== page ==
Ubuntu 22.04 was released a couple of days ago. Fullstaq Ruby now provides packages for this distribution!
I previously designed a robust distributed locking algorithm based on Google Cloud. Now I'm releasing a Ruby implementation of this algorithm: distributed-lock-google-cloud-storage-ruby.
To use this, add to your Gemfile:
Traveling Ruby allows you to easily ship Ruby apps to end users. It lets you create self-contained Ruby app packages that run on multiple versions of Windows, Linux and macOS.
Today I’ve released version 20210206. This release supports Ruby 2.4, bumps all the gem versions, bumps the minimum supported macOS and Linux versions, and fixes some bugs.
It has been a long time since the last release. So this post also adresses an elephant in the room: is Traveling Ruby back?
A couple of years ago, I had a dream: to make it dead-easy to distribute Ruby CLI apps to end users, without requiring those users to install Ruby or muck about with gems and Bundler. And thus Traveling Ruby was born.
Traveling Ruby hasn't seen updates for quite a while now. Recently I tried making a new bugfix release, but I found it to be more challenging than I had hoped. In this article I reflect on those challenges, as well as on the future of Traveling Ruby.
A while ago, the people from Fullstaq and I started the Fullstaq Ruby project: a Ruby distribution that's optimized for server use cases. Compared to normal MRI Ruby, Fullstaq Ruby uses 50% less memory, is faster, and is easier to install and security-patch because of RPM and DEB packages.
Since I announced Fullstaq Ruby on EuRuKo 2019, I have received many questions about Fullstaq Ruby's vision, purpose and nature:
- Is Fullstaq Ruby a commercial product, or are there such plans?
- How will Fullstaq Ruby stay maintained?
- Who is in control of Fullstaq Ruby?
- Why are the changes in Fullstaq Ruby not in upstream Ruby? What is the current, and envisioned, relationship between the Ruby core developers and Fullstaq Ruby?
In other words, people are wondering: "how do I know this is, and stays, a real thing that I can count on?"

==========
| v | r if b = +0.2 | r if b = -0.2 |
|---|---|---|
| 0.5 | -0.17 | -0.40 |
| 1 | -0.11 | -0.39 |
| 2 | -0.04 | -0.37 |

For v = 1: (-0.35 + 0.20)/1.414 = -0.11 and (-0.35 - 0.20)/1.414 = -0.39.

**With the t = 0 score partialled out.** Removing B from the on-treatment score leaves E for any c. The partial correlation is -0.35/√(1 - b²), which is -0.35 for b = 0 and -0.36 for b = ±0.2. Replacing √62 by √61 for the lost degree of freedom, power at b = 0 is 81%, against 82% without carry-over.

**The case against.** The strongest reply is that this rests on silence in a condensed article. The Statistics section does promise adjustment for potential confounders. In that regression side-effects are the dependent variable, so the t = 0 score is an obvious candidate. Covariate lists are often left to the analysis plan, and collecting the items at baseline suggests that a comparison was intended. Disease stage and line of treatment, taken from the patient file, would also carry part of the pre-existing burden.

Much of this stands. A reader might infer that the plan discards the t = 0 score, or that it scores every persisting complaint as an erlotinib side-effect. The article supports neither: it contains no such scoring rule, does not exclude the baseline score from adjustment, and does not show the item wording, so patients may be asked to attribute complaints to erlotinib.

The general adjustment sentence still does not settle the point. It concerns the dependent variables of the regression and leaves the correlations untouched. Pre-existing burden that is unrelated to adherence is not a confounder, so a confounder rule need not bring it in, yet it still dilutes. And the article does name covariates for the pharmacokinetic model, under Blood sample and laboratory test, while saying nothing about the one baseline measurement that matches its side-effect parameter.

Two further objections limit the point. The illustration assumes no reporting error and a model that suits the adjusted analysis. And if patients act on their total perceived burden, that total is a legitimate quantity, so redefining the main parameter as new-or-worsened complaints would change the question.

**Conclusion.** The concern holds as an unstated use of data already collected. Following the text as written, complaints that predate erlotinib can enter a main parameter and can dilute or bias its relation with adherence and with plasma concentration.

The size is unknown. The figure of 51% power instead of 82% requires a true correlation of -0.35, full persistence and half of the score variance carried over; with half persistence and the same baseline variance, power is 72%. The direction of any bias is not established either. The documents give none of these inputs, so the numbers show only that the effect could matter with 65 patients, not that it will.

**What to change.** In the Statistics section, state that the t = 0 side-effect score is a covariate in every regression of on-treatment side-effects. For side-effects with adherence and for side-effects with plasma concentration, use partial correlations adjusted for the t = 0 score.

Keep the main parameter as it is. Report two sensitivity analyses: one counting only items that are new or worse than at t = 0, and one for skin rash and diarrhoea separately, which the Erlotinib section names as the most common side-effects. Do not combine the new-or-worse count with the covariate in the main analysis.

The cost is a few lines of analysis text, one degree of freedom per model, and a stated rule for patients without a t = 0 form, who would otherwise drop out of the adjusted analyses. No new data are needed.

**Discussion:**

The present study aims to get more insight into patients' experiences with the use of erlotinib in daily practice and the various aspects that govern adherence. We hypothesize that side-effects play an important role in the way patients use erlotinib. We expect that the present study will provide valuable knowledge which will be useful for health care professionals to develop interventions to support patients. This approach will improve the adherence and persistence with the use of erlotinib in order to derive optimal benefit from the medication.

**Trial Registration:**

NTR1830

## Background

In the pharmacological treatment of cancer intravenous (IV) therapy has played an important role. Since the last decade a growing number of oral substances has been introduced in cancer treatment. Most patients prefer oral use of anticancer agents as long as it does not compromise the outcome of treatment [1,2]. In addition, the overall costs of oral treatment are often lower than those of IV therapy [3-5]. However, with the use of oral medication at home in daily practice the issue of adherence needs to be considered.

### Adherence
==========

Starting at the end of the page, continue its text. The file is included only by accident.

These are legit questions! As the author of Passenger and Ruby Enterprise Edition, I've experienced first-hand what the challanges are of building a healthy open source project. In this post, I will describe my vision on this matter.
We've reached an important milestone in the Fullstaq Ruby roadmap. Epic 3 introduces a continuous integration and deployment system! This means that from now on, we can release updates much faster, and with fewer defects.
We put the CI/CD system to the test right away, and used it to release Ruby version updates. We now package Ruby 2.7.1, 2.6.6 and 2.5.8.
Additionally, we now support Debian 10 (contributed by Nathan Broadbent).
Want to install or upgrade? Check the installation instructions, or run
In this article I'll explain why having a CI/CD system is so important. I'll also give you a sneak peek into what to expect in the near future.
I am happy to announce that epic 2 is now released. There is an APT and YUM repository to make installation and security-patching very easy. Epic 2 also includes the newly-released Ruby 2.6.4.
Learn more about the new APT/YUM repo, people’s experience so far, how to use it, and what’s in store for the future.
EuRuKo 2019 – the largest Ruby conference in Europe, took place on the 21st and 22nd of June. I gave a talk on the 21st about what causes Ruby memory bloat (where I also reported new findings since I first blogged about the issue), as well as about Fullstaq Ruby. Fullstaq Ruby is a server-optimized Ruby distribution that's faster, uses less memory, and is easier to security-patch thanks to being distributed via RPMs and DEBs.
Ruby apps can use a lot of memory. But why? Various people in the community attribute it to memory fragmentation, and provide two “hacky” solutions. Dissatisfied by the current explanations and provided solutions, I set out on a journey to discover the deeper truth and to find better solutions.